Pomegranate

Ok so last week we talk about the benefits of wolfberries. Now lets learn a little about my favorite fruit...the pomegranate!

Growing up, pomegranates were one of the many fruits that we had, expecially during the months of October-February (when they are in season). I remember my mom used to buy about 20+ pomegranates and spend hours getting the seeds out. One of the many things I took for granted haha, because now, I'm the one who has to do that and let me tell you...it can be very time consuming! 
Well, as I got older, I started noticing that a lot of my friends had no idea what a pomegranate fruit was. I even had someone say they don't like it because the fruit is bitter...little did I know that they were eating the white peel and not the actual fruit! 

So, now that we are on our cold and flu series, I wanted to share with yall why I love this fruit and how it can help boost your immune system!

Did you know:

  • That the pomegranate originated in the region extending from modern-day Iran to northern India.
  • The edible fruit is a berry with seeds and pulp produced from the ovary of a single flower.
  • A 100 g (3.5 oz) serving of pomegranate arils provides 12% of the daily value (DV) for vitamin C, 16% DV for vitamin Kand 10% DV for folate.Iran is the second largest producer and largest exporter of pomegranates in the world.
  • Pomegranate seeds are a rich source of dietary fiber (20% DV) which is entirely contained in the edible seeds.
  • Pomegranates contain Punicalagins: are extremely potent antioxidants found in pomegranate juice and peel. They’re so powerful that pomegranate juice has been found to have three times the antioxidant activity of red wine and green tea.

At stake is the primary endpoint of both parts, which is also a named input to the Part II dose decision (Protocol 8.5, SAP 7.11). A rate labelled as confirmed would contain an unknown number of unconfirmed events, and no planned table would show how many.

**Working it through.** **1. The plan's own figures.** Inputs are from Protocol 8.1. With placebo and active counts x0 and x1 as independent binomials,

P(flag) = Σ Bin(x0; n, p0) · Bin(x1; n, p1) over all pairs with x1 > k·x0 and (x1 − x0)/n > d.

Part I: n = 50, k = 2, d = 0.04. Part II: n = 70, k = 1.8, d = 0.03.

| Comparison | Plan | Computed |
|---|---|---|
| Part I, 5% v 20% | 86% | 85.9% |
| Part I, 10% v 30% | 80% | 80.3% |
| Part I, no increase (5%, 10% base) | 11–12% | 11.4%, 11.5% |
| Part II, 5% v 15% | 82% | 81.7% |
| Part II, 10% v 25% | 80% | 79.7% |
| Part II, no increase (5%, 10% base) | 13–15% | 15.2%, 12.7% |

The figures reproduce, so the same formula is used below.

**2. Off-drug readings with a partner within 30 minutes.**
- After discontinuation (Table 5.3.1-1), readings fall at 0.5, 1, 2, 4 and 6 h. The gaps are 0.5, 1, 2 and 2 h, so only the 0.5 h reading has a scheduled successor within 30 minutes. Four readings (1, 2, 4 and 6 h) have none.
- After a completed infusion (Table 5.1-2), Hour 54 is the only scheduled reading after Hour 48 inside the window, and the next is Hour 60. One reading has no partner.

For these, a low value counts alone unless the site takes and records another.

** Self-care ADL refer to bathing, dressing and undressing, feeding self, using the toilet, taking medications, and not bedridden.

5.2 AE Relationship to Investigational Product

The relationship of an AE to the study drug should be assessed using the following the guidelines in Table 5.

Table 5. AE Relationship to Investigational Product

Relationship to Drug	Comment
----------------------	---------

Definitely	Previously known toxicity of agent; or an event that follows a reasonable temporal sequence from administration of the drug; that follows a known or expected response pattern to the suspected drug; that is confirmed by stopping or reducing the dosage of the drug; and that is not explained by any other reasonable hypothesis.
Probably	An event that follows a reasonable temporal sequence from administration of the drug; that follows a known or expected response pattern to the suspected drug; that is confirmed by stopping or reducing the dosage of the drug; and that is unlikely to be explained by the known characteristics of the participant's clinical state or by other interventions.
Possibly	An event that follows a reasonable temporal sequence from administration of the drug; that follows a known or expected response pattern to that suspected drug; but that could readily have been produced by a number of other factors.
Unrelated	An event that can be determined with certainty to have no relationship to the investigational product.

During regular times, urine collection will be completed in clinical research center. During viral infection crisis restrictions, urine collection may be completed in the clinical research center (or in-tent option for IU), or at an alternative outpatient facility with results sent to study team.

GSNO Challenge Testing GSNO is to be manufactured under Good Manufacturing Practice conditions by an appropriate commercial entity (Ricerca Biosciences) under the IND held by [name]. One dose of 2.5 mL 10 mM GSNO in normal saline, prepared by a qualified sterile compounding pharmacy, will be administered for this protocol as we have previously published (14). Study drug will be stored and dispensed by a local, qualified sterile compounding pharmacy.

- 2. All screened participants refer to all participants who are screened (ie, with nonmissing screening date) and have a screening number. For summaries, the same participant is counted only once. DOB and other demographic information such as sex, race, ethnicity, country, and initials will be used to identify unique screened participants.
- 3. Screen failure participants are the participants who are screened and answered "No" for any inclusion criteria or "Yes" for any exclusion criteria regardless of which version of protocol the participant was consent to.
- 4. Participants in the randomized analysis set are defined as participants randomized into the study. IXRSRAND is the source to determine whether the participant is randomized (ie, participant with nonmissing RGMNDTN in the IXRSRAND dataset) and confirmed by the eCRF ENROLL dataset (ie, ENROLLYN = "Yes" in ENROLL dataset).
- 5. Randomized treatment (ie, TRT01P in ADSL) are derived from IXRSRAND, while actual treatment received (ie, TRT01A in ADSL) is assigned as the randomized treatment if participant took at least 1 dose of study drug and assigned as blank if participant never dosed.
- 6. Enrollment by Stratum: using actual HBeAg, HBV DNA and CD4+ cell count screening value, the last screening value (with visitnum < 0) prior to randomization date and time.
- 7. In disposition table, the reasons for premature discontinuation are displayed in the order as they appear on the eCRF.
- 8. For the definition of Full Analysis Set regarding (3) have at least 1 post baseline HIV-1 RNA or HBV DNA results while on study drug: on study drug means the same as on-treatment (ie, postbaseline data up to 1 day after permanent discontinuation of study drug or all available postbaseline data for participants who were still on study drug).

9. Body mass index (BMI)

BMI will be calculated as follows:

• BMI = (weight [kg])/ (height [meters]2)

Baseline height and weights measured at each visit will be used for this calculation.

• ​Pomegranates also contain Punic acid: it's found in the seed oil, and is themain fatty acid in the arils.  It’s a type of conjugated linoleic acid with potent biological effects.
  • Pomegranates have potent anti-inflammatory properties, which are largely mediated by the antioxidant properties of the punicalagins.
  • One 12-week study in people with diabetes found that 1.1 cups (250 ml) of pomegranate juice per day lowered the inflammatory markers CRP and interleukin-6 by 32% and 30%, respectively.
  • In one study, people with hypertension had a significant reduction in blood pressure after consuming 5 ounces (150 ml) of pomegranate juice daily for two weeks.
  • The plant compounds in pomegranate can help fight harmful microorganisms. 


Pomegranates are one of the healthiest foods on the planet, packed with nutrients and powerful plant compounds!

Here is another article that talks about more benefits of my beloved fruit, enjoy :)

https://www.medicalnewstoday.com/articles/318385.php#Bottom-line


Sources:
https://www.ncbi.nlm.nih.gov/pubmed/24949028
https://onlinelibrary.wiley.com/doi/abs/10.1002/ptr.4977
https://www.ncbi.nlm.nih.gov/pubmed/18590349

Hard2find3!*